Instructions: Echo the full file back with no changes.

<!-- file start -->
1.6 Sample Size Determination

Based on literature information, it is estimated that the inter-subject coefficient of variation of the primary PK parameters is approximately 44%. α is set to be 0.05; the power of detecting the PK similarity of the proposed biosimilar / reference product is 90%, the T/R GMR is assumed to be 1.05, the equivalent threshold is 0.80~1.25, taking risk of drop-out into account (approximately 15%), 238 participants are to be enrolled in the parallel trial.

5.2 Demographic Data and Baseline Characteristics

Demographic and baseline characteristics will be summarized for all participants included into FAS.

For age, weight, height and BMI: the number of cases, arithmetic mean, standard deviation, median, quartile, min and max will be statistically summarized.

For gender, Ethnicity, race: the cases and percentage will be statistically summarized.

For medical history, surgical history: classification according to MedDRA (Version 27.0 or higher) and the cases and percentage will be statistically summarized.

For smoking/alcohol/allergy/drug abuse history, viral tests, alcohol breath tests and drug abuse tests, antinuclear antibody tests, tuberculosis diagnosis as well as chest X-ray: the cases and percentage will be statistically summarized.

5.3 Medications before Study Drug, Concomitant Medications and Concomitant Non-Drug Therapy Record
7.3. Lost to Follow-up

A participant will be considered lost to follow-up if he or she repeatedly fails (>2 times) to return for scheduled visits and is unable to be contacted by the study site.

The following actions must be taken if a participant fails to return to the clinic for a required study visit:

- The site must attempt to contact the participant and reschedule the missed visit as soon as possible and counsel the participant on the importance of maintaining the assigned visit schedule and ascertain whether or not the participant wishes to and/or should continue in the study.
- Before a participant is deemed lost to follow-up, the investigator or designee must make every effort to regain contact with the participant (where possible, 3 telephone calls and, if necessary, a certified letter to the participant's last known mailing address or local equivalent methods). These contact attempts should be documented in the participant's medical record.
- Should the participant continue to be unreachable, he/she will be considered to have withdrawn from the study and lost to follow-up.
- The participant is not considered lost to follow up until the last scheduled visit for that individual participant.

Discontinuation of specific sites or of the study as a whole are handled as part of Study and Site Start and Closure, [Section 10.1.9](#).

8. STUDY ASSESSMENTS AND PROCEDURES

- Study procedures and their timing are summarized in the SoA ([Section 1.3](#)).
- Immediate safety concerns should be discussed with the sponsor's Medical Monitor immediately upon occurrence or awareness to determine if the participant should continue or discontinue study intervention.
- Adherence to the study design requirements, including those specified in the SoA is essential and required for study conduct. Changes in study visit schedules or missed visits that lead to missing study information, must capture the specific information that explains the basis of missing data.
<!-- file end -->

1.6 Sample Size Determination

Based on literature information, it is estimated that the inter-subject coefficient of variation of the primary PK parameters is approximately 44%. α is set to be 0.05; the power of detecting the PK similarity of the proposed biosimilar / reference product is 90%, the T/R GMR is assumed to be 1.05, the equivalent threshold is 0.80~1.25, taking risk of drop-out into account (approximately 15%), 238 participants are to be enrolled in the parallel trial.

5.2 Demographic Data and Baseline Characteristics

Demographic and baseline characteristics will be summarized for all participants included into FAS.

For age, weight, height and BMI: the number of cases, arithmetic mean, standard deviation, median, quartile, min and max will be statistically summarized.

For gender, Ethnicity, race: the cases and percentage will be statistically summarized.

For medical history, surgical history: classification according to MedDRA (Version 27.0 or higher) and the cases and percentage will be statistically summarized.

For smoking/alcohol/allergy/drug abuse history, viral tests, alcohol breath tests and drug abuse tests, antinuclear antibody tests, tuberculosis diagnosis as well as chest X-ray: the cases and percentage will be statistically summarized.

5.3 Medications before Study Drug, Concomitant Medications and Concomitant Non-Drug Therapy Record
7.3. Lost to Follow-up

A participant will be considered lost to follow-up if he or she repeatedly fails (>2 times) to return for scheduled visits and is unable to be contacted by the study site.

The following actions must be taken if a participant fails to return to the clinic for a required study visit:

- The site must attempt to contact the participant and reschedule the missed visit as soon as possible and counsel the participant on the importance of maintaining the assigned visit schedule and ascertain whether or not the participant wishes to and/or should continue in the study.
- Before a participant is deemed lost to follow-up, the investigator or designee must make every effort to regain contact with the participant (where possible, 3 telephone calls and, if necessary, a certified letter to the participant's last known mailing address or local equivalent methods). These contact attempts should be documented in the participant's medical record.
- Should the participant continue to be unreachable, he/she will be considered to have withdrawn from the study and lost to follow-up.
- The participant is not considered lost to follow up until the last scheduled visit for that individual participant.

Discontinuation of specific sites or of the study as a whole are handled as part of Study and Site Start and Closure, [Section 10.1.9](#).

8. STUDY ASSESSMENTS AND PROCEDURES

- Study procedures and their timing are summarized in the SoA ([Section 1.3](#)).
- Immediate safety concerns should be discussed with the sponsor's Medical Monitor immediately upon occurrence or awareness to determine if the participant should continue or discontinue study intervention.
- Adherence to the study design requirements, including those specified in the SoA is essential and required for study conduct. Changes in study visit schedules or missed visits that lead to missing study information, must capture the specific information that explains the basis of missing data.